I first encountered Dave McKenzie four years ago at the Sculpture Center in New York. Wearing an oversize, whole-head, papier-mâché mask molded and painted to resemble his head, he greeted visitors at the front door and handed out free bobble-head dolls. Neatly packed in white cardboard boxes, the dolls represented McKenzie himself -- a young, bespectacled, casually dressed African-American who looks more like a computer-science grad student than the famous athletes or celebrities bobble-head dolls usually represent.
I still have my own Dave bobble-head on display along with other memorabilia in my home, and I still think that McKenzie's performance, called "While Supplies Last," was a brilliant gesture -- a sly sendup of identity politics, the cult of personality, and the commodification of the self. Why can't I just be myself? McKenzie seemed to be asking, even as he cannily morphed himself into a cheap, mass-produced, self-promotional souvenir.
McKenzie's new video, which is having its premier showing now at the Institute of Contemporary Art, elaborates these and related themes in a loosely braided sequence of fragmented episodes mixing live, digitally altered, and stop-action imagery. The 20-minute loop is disconnected, sometimes tedious, and sometimes mystifying, but it is also loaded with suggestive ideas and animated by a sweet, melancholic whimsy. The exhibition is part of the ICA's Momentum series of solo shows presenting works by emerging artists.
During the course of the video, the Jamaican-born, New York-based McKenzie appears wearing his signature outfit of blue jeans, sneakers, red T-shirt, and zip-front blue jacket. He is also intermittently represented in doll form -- sometimes with his real head digitally attached. In some scenes the doll's head is wrapped in white bandages.
At different moments McKenzie appears falling through space as if in a nightmare, running in a track outfit like a marathoner, and sleeping on a park bench like a homeless person. At one point a person in a Bill Clinton mask approaches the doll with the bandaged head and demands, "What happened to your face?"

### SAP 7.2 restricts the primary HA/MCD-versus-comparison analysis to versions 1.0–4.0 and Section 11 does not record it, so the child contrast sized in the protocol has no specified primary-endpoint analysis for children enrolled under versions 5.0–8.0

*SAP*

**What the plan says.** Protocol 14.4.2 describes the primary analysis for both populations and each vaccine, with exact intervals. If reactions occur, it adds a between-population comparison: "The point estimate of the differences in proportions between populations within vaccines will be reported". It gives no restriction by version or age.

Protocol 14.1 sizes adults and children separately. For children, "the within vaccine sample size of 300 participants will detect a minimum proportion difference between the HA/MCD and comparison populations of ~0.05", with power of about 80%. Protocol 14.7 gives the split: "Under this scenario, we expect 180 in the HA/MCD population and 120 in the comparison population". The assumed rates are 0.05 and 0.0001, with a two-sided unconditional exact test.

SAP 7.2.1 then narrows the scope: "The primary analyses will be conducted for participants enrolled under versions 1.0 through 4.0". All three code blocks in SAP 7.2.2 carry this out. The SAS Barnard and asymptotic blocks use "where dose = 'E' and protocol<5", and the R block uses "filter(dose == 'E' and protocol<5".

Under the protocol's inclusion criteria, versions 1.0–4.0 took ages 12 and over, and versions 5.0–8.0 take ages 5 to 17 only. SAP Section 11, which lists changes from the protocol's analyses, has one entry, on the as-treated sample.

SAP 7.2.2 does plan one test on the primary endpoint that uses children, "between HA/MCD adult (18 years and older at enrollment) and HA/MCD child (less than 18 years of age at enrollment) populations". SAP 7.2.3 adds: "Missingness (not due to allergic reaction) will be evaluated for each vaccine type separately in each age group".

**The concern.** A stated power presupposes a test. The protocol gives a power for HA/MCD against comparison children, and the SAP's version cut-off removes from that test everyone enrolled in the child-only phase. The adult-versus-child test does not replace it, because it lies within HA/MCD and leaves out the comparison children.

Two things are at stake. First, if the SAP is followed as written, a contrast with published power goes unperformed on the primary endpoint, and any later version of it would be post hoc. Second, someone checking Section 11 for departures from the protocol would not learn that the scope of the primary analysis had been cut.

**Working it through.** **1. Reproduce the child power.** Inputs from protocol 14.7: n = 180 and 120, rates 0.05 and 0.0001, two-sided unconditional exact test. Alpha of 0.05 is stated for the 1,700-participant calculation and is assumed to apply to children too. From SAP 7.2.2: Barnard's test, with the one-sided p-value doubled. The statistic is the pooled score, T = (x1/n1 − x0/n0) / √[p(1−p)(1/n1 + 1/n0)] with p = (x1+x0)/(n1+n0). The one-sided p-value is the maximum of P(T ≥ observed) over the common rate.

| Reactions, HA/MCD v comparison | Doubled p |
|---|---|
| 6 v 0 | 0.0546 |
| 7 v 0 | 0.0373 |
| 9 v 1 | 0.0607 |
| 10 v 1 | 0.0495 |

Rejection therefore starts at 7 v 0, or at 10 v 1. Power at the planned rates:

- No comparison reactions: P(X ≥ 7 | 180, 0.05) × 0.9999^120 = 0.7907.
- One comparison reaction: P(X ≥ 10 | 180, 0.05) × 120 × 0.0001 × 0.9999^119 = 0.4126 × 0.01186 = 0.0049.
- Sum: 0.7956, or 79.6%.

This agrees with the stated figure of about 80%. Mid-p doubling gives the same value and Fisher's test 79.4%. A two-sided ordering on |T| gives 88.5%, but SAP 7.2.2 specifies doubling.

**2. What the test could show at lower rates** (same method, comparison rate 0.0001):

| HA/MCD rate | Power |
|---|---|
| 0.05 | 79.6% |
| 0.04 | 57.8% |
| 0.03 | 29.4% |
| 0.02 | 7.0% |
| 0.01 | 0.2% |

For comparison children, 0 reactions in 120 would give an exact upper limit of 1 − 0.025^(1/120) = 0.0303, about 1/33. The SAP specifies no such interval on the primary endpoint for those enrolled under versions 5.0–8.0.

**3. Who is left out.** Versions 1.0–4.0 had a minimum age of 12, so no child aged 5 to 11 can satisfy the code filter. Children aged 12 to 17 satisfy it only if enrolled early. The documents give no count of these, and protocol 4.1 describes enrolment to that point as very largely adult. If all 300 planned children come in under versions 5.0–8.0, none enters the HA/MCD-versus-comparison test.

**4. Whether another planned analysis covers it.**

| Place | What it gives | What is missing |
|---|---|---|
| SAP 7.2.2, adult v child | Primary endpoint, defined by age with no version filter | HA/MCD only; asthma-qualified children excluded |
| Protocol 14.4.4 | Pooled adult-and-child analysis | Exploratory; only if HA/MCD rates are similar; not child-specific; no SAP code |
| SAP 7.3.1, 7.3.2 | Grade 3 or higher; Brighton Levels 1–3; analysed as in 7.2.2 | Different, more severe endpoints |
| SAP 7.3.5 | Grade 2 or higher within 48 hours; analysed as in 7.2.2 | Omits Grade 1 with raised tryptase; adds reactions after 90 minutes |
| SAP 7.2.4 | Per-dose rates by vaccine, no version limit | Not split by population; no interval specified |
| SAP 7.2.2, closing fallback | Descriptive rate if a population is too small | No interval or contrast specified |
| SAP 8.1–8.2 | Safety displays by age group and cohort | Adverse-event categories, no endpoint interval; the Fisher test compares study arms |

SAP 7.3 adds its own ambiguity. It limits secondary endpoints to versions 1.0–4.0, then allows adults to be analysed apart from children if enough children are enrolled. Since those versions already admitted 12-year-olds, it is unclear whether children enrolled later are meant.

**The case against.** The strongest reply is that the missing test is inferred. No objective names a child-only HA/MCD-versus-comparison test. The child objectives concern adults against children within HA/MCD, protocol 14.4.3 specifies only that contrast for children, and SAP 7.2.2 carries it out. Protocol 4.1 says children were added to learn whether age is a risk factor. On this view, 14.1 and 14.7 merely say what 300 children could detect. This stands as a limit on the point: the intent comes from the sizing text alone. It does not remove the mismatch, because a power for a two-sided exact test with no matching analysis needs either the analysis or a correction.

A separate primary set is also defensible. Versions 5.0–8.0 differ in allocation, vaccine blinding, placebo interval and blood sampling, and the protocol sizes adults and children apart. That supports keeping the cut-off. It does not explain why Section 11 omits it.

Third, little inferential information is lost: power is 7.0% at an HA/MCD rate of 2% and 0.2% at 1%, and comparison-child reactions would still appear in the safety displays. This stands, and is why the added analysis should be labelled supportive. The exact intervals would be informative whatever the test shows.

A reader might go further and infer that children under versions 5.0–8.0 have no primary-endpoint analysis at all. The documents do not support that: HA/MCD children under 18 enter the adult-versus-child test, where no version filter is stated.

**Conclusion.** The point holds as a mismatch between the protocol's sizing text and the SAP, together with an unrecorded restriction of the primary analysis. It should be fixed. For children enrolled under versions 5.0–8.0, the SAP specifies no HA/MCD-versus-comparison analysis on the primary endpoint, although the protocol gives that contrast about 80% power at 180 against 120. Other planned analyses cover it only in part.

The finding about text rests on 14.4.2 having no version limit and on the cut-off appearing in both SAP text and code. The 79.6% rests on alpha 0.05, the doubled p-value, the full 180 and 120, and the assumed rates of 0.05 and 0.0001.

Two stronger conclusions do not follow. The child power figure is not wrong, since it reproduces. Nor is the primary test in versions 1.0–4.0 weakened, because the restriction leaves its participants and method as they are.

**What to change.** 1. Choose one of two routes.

In the most extended episode, a life-size Andy Warhol doll engages a real McKenzie in a conversation advanced by empty cartoon word balloons and printed subtitles. Warhol, who is carrying a live goldfish in a plastic bag, says he'd like to be a fish, because "fishes have a better life than people." Then we are treated to a recording of Don Knotts singing "I Wish I Were a Fish" from the children's' movie "The Incredible Mr. Limpet," in which a hen-pecked husband escapes reality by becoming a fish.
"I prefer birds," counters McKenzie, whereupon we have a scene in which he attends to a sick baby bird on the outdoor window sill of his apartment building. Then we see Mylar balloons representing SpongeBob SquarePants and other cartoon characters floating against the sky, and we view McKenzie himself from behind as he flies over the clouds like Superman.
In other scenes black superstar basketball player dolls appear in action poses, and McKenzie demonstrates how to turn a basketball inside out to create a black sphere resembling a cartoon bomb. Meanwhile, for unclear reasons, the marathon runner collapses and dies before reaching the finish line -- perhaps an oblique comment on the effects of racism.
In a final vignette, McKenzie traces on a moisture-fogged window the image of Elizabeth Taylor reproduced in a Warhol poster hanging on the wall just beyond it.
McKenzie's dreamy video is open to interpretation. I think that like the bobble-head performance, it's about becoming a whole person. Unlike the performance, in which he satirically projected identity as a cartoonish commodity -- as it is so often in the worlds of art and entertainment -- the video immerses him in a confusing phantasmagoria of possibilities.
He confronts ultimate alpha male power in the person of Clinton. He meditates on "stereotypes of black masculinity," as former ICA curator Bennett Simpson puts it in an insightful exhibition brochure essay. He converses with the wizardly master of the art game, Andy Warhol, who recommends magical self-transformation. (Warhol, of course, famously said he wanted to be a machine.) And he communes with the feminine as embodied in the image of love goddess Elizabeth Taylor.
What one senses in these encounters is that they all represent potentials within McKenzie's own psyche. He doesn't assert identity as the expression of a singular inner truth. Rather, as in "The Wizard of Oz," becoming a person is envisioned as a psychic quest aimed at integrating multiple selves. The bandages wrapped around his head in some scenes are like a cocoon from which he might one day emerge as a fully realized, multidimensional self.
If his video seems less than fully finished, that is entirely appropriate. Becoming a person is a never-ending work in progress.
Ken Johnson can be reached at firstname.lastname@example.org.